The RCMP in Alberta are investigating whether a fatal fire at a small-town Alberta motel may be connected to racist graffiti found at the scene.
Sergeant Jack Poitras said the RCMP are confirming that graffiti containing a racial slur was found at the Bashaw Motor Inn, which was destroyed by an explosion and fire early on the morning of Oct. 9.
One person was found dead inside the rubble, and three others were taken to hospital – two described as having serious injuries. Sgt. Poitras said the person who died has not yet been identified and that the cause of the fire has not been determined – nor whether it was a criminal act.
Sgt. Poitras said the RCMP are not releasing what the graffiti said for investigative reasons. He said they are still looking into whether the two acts are connected, adding that there is a great distance between an act of vandalism and starting a fatal fire.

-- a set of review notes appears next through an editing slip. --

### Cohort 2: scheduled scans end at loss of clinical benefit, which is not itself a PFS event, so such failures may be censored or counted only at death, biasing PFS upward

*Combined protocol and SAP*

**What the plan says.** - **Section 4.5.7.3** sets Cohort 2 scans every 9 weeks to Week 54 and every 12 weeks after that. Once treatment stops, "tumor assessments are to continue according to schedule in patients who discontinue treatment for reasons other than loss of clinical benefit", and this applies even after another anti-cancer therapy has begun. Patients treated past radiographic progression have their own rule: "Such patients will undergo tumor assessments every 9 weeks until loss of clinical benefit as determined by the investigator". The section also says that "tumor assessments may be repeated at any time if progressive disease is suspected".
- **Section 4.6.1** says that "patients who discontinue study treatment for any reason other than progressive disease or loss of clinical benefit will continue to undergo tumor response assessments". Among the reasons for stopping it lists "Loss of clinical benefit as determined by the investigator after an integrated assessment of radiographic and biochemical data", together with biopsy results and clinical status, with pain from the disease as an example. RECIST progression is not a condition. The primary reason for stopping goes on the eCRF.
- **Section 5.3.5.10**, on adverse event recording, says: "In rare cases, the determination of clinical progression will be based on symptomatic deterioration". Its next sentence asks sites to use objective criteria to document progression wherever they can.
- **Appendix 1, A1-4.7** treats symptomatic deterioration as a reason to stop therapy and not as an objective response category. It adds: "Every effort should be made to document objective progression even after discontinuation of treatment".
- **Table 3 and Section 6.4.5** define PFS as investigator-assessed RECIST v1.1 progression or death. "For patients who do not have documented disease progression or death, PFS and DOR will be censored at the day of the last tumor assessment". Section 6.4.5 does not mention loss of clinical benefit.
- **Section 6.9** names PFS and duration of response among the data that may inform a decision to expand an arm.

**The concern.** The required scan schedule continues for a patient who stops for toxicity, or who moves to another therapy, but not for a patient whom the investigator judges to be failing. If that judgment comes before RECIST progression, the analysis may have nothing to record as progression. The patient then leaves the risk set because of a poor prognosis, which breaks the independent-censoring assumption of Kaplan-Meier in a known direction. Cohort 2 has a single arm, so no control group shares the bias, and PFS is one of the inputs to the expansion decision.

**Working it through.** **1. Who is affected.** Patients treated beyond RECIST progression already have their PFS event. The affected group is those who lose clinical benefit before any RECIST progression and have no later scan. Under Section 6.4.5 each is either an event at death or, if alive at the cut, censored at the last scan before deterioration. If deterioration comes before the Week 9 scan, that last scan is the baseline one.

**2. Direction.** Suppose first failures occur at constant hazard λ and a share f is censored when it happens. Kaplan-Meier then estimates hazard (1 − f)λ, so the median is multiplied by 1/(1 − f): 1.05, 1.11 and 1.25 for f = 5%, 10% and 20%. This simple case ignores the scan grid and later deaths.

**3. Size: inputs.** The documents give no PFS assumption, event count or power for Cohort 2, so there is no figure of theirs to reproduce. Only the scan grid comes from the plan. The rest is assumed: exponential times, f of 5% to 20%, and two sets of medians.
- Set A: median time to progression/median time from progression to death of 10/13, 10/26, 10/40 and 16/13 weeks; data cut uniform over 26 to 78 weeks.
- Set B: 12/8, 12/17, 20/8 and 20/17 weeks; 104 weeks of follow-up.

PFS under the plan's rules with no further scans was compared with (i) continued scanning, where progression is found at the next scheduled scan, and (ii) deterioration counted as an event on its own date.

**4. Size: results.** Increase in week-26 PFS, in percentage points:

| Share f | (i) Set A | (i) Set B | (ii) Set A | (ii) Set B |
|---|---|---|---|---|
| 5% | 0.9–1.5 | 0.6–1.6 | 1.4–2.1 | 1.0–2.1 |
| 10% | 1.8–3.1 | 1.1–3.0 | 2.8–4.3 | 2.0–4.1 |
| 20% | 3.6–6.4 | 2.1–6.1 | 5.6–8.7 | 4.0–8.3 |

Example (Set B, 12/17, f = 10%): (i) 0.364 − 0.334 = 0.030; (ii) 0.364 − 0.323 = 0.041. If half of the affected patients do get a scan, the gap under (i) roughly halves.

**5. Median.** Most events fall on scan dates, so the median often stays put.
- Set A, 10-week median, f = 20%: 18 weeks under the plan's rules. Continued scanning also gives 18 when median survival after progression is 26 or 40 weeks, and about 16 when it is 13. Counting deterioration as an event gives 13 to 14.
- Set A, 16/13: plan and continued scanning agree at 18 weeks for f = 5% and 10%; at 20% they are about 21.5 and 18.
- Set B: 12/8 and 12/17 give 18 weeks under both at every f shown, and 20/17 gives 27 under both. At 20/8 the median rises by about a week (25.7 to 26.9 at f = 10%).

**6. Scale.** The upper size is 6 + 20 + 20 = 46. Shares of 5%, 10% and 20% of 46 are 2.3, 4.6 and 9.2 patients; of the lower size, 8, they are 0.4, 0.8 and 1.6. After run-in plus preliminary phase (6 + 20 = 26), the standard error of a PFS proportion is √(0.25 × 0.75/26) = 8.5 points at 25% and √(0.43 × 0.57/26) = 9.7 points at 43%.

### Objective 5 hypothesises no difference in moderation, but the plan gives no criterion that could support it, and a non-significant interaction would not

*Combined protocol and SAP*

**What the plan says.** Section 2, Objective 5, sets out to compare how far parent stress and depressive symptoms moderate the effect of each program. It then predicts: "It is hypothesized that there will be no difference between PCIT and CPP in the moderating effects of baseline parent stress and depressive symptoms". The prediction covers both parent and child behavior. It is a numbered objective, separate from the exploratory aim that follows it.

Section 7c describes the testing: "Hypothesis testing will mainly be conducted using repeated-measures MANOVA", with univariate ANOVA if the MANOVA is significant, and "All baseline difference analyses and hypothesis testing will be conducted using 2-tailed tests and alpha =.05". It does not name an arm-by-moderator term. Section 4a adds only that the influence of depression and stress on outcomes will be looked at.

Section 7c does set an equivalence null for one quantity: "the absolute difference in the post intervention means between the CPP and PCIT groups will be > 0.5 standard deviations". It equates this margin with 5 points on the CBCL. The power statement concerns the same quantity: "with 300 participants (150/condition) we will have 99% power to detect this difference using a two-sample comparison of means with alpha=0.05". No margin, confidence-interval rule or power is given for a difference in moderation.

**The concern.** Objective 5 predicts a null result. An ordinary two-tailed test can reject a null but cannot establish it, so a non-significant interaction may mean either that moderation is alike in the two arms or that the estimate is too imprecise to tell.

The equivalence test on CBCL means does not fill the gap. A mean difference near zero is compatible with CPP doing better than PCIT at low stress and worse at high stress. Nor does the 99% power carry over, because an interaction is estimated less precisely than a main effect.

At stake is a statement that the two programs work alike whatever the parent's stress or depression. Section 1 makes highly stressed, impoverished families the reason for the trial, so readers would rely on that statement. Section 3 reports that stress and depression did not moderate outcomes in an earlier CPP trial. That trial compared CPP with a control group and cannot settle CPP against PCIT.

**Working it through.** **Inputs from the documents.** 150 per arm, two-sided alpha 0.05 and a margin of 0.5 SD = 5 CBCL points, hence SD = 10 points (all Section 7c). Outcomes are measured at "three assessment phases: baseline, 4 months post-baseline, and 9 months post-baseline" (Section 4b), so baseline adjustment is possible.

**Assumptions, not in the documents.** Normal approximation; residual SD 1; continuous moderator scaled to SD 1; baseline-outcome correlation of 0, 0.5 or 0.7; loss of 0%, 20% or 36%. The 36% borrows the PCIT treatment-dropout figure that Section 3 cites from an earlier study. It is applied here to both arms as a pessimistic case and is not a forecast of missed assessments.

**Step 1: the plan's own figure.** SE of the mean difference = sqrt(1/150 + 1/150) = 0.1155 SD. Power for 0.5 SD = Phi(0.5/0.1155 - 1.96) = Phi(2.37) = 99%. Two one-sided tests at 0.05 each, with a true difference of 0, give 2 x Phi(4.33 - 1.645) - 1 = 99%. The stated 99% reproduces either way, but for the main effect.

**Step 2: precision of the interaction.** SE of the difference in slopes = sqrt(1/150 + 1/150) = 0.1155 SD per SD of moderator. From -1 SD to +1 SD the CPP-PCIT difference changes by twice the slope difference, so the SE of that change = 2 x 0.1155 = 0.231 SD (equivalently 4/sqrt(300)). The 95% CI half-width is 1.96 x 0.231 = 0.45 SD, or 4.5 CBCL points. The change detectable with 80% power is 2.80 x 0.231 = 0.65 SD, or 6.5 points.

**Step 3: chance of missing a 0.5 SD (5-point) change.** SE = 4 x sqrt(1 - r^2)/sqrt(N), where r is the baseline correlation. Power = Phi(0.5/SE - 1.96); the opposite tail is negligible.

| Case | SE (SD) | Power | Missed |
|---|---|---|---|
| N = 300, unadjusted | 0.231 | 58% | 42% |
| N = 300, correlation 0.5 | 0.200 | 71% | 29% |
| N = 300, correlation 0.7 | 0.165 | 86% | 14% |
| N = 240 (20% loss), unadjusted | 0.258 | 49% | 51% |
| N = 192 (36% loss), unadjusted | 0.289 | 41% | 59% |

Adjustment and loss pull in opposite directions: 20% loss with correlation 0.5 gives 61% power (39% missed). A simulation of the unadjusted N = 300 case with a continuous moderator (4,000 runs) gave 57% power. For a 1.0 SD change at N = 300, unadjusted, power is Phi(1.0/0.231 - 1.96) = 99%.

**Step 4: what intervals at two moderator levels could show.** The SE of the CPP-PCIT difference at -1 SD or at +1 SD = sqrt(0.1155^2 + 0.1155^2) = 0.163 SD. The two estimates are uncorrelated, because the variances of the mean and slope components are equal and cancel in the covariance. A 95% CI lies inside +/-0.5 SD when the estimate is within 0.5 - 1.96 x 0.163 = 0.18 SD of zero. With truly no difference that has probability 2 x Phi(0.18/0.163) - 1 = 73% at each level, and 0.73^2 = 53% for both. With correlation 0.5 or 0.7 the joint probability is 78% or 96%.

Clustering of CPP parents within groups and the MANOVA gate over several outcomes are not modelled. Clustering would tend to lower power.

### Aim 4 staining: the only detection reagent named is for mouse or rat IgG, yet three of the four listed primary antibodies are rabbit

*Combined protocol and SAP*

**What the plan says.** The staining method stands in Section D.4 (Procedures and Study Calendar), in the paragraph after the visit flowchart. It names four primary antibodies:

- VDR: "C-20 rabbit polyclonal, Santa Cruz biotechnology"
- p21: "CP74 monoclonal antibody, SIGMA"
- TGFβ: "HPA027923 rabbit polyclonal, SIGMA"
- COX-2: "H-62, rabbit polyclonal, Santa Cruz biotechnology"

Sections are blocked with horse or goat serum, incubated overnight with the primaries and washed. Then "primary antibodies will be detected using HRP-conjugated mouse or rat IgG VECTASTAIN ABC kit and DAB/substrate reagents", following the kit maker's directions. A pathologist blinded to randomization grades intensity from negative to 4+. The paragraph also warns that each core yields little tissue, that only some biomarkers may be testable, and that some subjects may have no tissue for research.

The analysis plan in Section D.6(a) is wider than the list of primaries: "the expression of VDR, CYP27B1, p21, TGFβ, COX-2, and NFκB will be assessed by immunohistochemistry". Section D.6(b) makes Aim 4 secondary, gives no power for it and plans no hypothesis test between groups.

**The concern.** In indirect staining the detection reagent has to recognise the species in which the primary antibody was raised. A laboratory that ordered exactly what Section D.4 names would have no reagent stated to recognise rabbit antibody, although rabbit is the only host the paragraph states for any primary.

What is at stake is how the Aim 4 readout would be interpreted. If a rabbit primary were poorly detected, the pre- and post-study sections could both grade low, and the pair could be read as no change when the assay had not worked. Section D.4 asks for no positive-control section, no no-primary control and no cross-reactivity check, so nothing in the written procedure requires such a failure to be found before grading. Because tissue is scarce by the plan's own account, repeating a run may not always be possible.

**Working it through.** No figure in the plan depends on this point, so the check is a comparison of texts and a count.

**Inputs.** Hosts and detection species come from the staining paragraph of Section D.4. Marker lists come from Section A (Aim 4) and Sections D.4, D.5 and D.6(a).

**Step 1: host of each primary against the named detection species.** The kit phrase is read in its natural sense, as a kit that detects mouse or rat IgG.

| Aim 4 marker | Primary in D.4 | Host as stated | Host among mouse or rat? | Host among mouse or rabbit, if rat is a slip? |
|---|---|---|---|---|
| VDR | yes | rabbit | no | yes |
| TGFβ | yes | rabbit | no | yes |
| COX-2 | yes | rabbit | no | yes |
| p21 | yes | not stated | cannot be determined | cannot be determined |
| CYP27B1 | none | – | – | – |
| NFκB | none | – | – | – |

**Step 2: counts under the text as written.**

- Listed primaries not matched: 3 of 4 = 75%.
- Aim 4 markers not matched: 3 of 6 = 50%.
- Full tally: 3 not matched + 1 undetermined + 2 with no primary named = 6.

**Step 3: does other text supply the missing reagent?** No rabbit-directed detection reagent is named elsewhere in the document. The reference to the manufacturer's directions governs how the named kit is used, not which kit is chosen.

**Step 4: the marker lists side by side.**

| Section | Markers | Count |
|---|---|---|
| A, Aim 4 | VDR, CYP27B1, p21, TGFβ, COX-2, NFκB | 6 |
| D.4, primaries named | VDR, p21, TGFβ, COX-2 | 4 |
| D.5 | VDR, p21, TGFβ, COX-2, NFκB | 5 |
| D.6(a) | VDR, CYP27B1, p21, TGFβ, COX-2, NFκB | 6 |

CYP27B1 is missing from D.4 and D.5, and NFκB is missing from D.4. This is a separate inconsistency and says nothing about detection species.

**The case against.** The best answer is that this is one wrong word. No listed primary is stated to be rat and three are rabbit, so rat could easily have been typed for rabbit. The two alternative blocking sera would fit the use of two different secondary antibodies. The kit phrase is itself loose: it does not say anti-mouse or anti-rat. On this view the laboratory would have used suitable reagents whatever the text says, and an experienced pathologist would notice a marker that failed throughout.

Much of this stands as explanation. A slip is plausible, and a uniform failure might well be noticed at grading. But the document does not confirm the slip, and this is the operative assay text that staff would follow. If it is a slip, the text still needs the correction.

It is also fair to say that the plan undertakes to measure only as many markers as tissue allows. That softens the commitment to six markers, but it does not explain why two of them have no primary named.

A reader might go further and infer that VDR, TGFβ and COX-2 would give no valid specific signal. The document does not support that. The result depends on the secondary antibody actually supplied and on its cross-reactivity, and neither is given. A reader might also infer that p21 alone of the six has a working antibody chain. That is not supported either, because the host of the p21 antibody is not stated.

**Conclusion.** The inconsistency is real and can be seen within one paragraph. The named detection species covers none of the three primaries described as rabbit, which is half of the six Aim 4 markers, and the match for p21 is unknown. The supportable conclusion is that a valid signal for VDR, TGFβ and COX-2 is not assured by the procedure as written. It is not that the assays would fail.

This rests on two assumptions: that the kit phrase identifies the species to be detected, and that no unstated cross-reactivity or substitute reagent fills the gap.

"It could be separate," he said. "It could definitely be separate."
Residents of the town of Bashaw, about 140 kilometres south of Edmonton, say the motel was owned by the Tiwana family, who also lived there. The couple has two grown sons, one of whom just started university in Lethbridge.
Loren Jacobs, a member of the Bashaw Volunteer Fire Department, said the town of about 860 has been devastated by the fire and that people are coming together to help the family. A fundraiser set up on GoFundMe, titled "Support for the Tiwana Family," had raised almost $9,000 by Wednesday, and community members were also helping raise money through a bottle drive and private donations.
The GoFundMe page says the family "suffered tragic loss and severe injuries. … Their home was complete(ly) destroyed and their lives forever altered. … We offer our prayers and love to the Tiwana family as well."
Mr. Jacobs said it was hard to think that the devastating fire could have been intentional or that the family could have been targeted in a hate crime.
"I would hate to believe there would be any kind of criminal motive there. I would like to imagine it was an accident," he said. "There's not a lot of hate or racism or intolerance in our community, so I couldn't imagine that coming from inside our small community."